Sen. Ben Sasse. Photo: Andrew Harnik - Pool/Getty Images

Speaking to reporters on Wednesday, Sen. Ben Sasse (R-Neb.) criticized Republicans, Democrats, the Trump administration and the media over their handling of the whistleblower complaint, suggesting: "Everybody in this whole process should slow down..."

What he's saying: To Democrats, Sasse argued they "ought not to be using the word impeach before they have the whistleblower complaint or before they read any of the transcript."

  • To his fellow conservatives, Sasse said: "Republicans ought not to be rushing to circle the wagons ... when there's obviously lots that's very troubling here."
  • To the Trump administration, Sasse noted: "The administration ought not be attacking to whistleblower as some talking points suggest they plan to do."
  • And to the press, Sasse insisted: "The media humbly should not pretend that this story is about something that's going to be resolved in the next two hours. Done right with lots of deliberation this is going to take a lot of time, but there's obviously some really troubling things here."

Between the lines: Sasse is one of few Republicans who unabashedly critiqued President Trump during his first few years in the White House. But, Trump's recent endorsement of Sasse for reelection had largely quieted Sasse's criticisms until the whistleblower complaint.

Go deeper: Senate's new maverick Republican: Mitt Romney and the whistleblower complaint

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Louisville officer: "Breonna Taylor would be alive" if we had served no-knock warrant

Breonna Taylor memorial in Louisville. Photo: Brandon Bell/Getty Images

Sgt. Jonathan Mattingly, the Louisville officer who led the botched police raid that caused the death of Breonna Taylor, said the No. 1 thing he wishes he had done differently is either served a "no-knock" warrant or given five to 10 seconds before entering the apartment: "Breonna Taylor would be alive, 100 percent."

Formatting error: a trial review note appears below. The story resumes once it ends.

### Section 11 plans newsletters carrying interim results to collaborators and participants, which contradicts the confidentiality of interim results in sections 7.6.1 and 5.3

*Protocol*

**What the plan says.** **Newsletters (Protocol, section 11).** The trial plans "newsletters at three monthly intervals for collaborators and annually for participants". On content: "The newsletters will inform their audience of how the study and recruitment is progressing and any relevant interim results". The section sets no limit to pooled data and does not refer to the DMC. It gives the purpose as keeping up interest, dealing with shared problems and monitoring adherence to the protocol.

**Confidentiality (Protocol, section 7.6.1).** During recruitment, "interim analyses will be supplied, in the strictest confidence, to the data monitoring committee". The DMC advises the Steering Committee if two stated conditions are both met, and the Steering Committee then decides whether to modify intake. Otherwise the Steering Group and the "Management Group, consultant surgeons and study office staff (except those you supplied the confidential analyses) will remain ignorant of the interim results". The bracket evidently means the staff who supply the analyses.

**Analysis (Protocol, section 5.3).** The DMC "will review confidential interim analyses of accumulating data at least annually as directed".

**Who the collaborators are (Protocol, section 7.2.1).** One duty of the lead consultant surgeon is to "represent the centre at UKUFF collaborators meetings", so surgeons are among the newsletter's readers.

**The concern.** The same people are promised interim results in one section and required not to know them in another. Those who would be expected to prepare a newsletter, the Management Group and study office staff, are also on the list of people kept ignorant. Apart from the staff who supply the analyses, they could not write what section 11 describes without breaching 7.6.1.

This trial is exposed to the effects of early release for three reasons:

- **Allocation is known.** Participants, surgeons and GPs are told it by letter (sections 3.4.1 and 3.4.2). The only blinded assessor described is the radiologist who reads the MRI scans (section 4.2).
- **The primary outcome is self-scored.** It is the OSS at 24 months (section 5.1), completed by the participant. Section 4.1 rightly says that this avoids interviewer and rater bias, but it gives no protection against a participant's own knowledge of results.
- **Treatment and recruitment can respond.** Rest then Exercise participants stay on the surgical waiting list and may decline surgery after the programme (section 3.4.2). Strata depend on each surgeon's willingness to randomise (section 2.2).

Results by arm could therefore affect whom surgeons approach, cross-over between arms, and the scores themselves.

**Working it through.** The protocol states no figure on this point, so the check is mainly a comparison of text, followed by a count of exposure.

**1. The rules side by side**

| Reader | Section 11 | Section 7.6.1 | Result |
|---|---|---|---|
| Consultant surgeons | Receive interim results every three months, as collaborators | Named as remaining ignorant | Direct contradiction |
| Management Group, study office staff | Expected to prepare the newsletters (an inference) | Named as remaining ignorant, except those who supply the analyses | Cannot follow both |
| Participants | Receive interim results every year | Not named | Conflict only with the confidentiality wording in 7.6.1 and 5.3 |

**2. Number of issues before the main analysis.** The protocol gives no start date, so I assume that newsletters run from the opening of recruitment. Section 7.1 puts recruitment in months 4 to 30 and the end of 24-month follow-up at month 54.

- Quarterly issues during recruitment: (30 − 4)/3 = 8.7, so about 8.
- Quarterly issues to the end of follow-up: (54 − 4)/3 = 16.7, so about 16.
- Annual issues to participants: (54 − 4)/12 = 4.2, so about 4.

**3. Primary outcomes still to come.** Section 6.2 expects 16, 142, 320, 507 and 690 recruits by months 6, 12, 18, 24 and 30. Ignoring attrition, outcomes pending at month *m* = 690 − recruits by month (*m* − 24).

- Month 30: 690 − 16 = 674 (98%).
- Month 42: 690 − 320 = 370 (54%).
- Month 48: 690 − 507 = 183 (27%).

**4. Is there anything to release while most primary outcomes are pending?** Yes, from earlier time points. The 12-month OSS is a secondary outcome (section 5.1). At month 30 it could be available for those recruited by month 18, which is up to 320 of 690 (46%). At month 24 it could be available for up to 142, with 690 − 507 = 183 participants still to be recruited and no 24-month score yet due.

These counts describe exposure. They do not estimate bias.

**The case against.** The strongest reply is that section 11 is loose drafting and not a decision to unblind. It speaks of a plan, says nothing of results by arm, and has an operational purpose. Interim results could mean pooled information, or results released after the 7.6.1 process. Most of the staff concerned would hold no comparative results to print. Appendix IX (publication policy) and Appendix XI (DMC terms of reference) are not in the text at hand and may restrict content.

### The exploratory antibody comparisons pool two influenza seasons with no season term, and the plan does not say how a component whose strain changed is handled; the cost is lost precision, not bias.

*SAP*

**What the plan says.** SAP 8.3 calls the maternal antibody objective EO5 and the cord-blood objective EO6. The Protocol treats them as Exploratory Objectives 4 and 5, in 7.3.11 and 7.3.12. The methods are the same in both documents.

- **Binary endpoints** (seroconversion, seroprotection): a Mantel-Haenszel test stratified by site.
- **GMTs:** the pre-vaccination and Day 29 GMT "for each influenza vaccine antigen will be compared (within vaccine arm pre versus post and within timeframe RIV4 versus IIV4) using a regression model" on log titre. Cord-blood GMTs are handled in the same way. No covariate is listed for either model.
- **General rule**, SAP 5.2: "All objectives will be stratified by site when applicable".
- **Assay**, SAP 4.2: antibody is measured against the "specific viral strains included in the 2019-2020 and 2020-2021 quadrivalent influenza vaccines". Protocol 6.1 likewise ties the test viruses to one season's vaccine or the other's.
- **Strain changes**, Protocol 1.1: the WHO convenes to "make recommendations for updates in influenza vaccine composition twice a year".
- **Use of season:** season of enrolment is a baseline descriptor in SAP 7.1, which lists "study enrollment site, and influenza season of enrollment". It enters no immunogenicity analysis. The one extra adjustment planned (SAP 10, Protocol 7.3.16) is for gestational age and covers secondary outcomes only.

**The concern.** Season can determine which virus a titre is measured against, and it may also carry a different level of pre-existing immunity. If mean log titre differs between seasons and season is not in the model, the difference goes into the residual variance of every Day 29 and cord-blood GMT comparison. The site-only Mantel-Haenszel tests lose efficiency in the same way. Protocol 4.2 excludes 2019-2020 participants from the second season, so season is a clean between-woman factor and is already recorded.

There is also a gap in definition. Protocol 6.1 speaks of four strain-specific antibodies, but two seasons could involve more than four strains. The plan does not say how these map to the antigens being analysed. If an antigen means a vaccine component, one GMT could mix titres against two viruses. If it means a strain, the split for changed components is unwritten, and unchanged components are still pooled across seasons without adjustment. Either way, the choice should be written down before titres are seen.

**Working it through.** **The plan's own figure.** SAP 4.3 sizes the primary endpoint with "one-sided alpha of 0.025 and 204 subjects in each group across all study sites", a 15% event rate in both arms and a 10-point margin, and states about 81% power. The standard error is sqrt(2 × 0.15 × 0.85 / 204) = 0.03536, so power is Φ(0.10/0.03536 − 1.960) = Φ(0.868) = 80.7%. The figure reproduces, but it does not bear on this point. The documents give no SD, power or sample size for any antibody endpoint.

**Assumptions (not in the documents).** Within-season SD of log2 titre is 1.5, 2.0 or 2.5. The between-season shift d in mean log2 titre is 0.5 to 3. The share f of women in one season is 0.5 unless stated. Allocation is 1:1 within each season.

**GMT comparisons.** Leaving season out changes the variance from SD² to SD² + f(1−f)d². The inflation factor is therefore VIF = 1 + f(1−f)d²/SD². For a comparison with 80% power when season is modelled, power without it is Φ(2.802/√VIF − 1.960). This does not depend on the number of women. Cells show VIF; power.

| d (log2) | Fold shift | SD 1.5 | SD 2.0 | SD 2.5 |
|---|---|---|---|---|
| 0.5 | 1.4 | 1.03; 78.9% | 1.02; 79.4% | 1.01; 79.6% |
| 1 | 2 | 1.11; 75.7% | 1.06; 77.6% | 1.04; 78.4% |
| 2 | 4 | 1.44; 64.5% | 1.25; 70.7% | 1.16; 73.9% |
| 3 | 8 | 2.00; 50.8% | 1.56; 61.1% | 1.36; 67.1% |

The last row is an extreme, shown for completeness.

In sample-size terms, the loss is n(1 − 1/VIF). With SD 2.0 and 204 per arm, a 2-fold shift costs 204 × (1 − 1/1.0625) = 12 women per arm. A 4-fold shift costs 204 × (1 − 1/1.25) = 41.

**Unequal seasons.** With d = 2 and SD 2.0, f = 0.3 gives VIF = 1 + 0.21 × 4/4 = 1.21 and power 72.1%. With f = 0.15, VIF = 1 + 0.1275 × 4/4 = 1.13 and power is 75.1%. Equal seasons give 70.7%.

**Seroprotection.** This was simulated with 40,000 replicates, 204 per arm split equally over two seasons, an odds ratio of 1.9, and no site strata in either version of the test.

Driving the news: Mattingly, who spoke to ABC News and Louisville's Courier Journal for his public interview, was shot in the leg in the initial moments of the March 13 raid. Mattingly did not face any charges after Kentucky Attorney General Daniel Cameron said he and another officer were "justified" in returning fire to protect themselves against Taylor's boyfriend.

U.S. vs. Google — the siege begins

Illustration: Sarah Grillo/Axios

The Justice Department fired the starter pistol on what's likely to be a years-long legal siege of Big Tech by the U.S. government when it filed a major antitrust suit Tuesday against Google.

The big picture: Once a generation, it seems, federal regulators decide to take on a dominant tech company. Two decades ago, Microsoft was the target; two decades before that, IBM.

Dion Rabouin, author of Markets
2 hours ago - Economy & Business

Why the stimulus delay isn't a crisis (yet)

Illustration: Aïda Amer/Axios

If the impasse between House Speaker Nancy Pelosi and the White House on a new stimulus deal is supposed to be a crisis, you wouldn't know it from the stock market, where prices continue to rise.

  • That's been in no small part because U.S. economic data has held up remarkably well in recent months thanks to the $2 trillion CARES Act and Americans' unusual ability to save during the crisis.